On-Line Library Searching Strategies:
Biology 480, 481; 490, 491 &
Environmental Science 491, 492
For this exercise, you will complete a series of tasks by working through
the material below. When you have completed it, you will have a good idea
of how to use a variety of on-line resources to research a topic.
It is designed as a tutorial, that is, you learn by doing it. It is also
designed to be done in a lab setting with the instructor handy
to answer questions, but you could do it on your own. When you
are done, you will have mastered the basic skills to gathering information
using the internet.
Part 1 - Using M.C. CAT
You can often follow links from the web to search the "card catalog" of a library. In some cases, you need to use a special utility called TELNET. This makes a link between computers. TELNET is more primitive than the web in that you CANNOT USE THE MOUSE. Usually, you will make choices by typing in a number or letter corresponding to a menu choice. In order to use TELNET, you must first have your web browser (Netscape) configured to call a telnet program on your computer. On our network, this usually means WinQVT, which is often located in the J:/Winapps/qvtnet directory. Netscape is good about asking for a TELNET application if one isn't installed. You simply find qvtnet16.exe in the file menu Netscape provides. Hopefully, the computer you are working on will have a TELNET utility already configured, and when you click on the link below, you will see the familiar M.C. CAT menu.
For this topic, I want you to log onto M.C. CAT and search for several things:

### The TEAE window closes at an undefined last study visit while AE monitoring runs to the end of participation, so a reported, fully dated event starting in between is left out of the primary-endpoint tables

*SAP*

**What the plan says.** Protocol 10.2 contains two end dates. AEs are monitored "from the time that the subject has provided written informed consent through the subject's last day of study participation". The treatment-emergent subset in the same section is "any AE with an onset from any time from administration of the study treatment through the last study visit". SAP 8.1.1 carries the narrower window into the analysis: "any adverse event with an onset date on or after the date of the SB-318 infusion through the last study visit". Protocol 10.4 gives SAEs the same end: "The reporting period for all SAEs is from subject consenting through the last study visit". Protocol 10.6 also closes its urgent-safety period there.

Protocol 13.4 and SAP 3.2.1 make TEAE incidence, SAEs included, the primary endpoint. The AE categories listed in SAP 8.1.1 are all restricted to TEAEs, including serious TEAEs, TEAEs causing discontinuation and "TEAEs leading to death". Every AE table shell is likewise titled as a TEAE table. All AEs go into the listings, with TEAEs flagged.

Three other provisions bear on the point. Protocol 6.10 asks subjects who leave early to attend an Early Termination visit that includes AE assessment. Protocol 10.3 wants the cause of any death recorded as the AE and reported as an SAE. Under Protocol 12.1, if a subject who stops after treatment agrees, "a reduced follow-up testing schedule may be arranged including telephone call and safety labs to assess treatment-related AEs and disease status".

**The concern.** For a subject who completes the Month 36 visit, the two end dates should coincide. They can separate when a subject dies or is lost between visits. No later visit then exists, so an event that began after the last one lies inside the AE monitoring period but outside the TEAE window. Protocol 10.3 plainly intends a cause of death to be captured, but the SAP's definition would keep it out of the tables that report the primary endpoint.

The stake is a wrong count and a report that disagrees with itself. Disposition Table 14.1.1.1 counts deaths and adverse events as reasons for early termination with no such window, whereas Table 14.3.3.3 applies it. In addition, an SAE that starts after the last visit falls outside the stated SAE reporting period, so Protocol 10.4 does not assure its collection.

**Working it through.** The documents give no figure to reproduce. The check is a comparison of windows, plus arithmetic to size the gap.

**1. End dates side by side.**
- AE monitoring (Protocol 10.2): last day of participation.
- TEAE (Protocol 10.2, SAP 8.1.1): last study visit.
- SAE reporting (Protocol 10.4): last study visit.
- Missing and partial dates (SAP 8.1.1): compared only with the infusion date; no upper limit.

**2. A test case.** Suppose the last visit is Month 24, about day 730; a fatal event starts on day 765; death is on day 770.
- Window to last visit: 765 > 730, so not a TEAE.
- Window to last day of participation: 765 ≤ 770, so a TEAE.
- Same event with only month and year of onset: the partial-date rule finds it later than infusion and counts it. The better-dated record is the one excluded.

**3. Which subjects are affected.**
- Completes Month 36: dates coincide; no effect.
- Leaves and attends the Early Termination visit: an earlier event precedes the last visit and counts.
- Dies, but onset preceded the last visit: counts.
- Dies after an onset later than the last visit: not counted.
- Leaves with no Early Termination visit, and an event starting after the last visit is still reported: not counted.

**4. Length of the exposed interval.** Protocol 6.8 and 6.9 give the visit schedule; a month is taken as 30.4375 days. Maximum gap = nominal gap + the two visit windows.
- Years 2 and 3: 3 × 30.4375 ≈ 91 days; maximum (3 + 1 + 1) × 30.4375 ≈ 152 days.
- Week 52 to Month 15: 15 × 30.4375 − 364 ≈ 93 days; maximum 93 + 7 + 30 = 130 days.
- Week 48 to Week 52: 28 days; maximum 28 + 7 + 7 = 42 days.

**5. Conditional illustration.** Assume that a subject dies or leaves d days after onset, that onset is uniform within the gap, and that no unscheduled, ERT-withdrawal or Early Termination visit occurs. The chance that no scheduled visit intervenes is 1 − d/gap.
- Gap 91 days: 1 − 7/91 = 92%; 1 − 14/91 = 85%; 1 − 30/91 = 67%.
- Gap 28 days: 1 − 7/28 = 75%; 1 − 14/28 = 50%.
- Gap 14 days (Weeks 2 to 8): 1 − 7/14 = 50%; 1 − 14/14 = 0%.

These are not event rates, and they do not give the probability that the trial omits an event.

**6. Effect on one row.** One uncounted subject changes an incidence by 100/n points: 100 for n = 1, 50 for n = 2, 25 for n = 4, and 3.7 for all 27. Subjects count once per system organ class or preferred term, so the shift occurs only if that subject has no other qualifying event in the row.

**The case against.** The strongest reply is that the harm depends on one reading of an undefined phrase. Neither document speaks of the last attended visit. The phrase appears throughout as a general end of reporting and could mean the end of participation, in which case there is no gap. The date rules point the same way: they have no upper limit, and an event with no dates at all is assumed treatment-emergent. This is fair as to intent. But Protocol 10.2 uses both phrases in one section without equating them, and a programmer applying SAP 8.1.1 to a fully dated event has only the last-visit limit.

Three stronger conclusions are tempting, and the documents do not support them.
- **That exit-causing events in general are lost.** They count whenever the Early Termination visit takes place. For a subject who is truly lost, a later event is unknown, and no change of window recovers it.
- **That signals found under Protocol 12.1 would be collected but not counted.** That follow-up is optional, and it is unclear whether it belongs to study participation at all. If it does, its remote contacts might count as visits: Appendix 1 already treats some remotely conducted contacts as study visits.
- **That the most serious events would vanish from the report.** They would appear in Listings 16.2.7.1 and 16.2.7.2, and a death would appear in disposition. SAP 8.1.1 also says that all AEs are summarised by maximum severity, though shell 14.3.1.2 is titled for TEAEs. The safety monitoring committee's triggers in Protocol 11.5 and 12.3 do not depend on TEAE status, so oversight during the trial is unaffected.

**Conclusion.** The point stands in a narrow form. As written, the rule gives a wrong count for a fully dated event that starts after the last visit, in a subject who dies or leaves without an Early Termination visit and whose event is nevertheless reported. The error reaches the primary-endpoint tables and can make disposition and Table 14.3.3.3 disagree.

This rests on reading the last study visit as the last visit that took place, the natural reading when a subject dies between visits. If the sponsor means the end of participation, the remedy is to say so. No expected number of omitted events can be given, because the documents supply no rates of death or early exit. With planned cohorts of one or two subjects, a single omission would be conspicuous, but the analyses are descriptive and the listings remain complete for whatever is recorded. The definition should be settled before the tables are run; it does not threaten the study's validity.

Now that you've mastered TELNET, here is a link to most of the college (and other) libraries' on-line catalogs:
Part 2 - Using OhioLink via Dawes Library
M.C. CAT tells you what is in our library. Ideally, you want to search many libraries at once. Fortunately, most of the state universities in Ohio are linked into one common database - OhioLink, and you can access it via the Dawes Library home page.
Part 3 - Using an on-line bibliography
Many societies of professional scientists assemble bibliographies of papers which concern their subject area. One such society is the North American Benthological Society (NABS), which has an extensive bibliography on freshwater biology. What it lacks in terms of a quick, easy, search interface, it makes up in terms of comprehensiveness.
Temporarily Off Line
Part 4 - Using Hypertext Links to Gather Information
There are a number of sources on the web that may have pertinent information. This ranges from the full text of refereed journal articles to propaganda by special interest groups. Many individuals and groups provide pages of links to information concerning a particular topic. Remember, however, that as of yet, it is not appropriate to cite information that only exists on the web in your presentation.
1. Use the link below to lead you to a page of links. Investigate two of them which interest you.
The Argus Clearinghouse is a more formal set of links. Volunteers comb the web and select links of particular use. This eliminates some of the "chaff" that comes from using other on-line searches which may turn up thousands of irrelevant titles.
2. Use the Argus Clearinghouse to find a topic of relevance to your project.
Finally, Netscape has a button on its tool bar that allows you to search using a variety of services. These services vary widely in their coverage, and no single one is best. At some future time, you might want to try Google, Alta Vista, Magellan, or Lycos.
Part 5 - Using Medline to search for articles.
Medline is a database of medical and cellular biology articles that can be searched on the web. The entire on-line version costs money to search, but a "Medline-lite" version called Entrez is available for free, and can be very useful.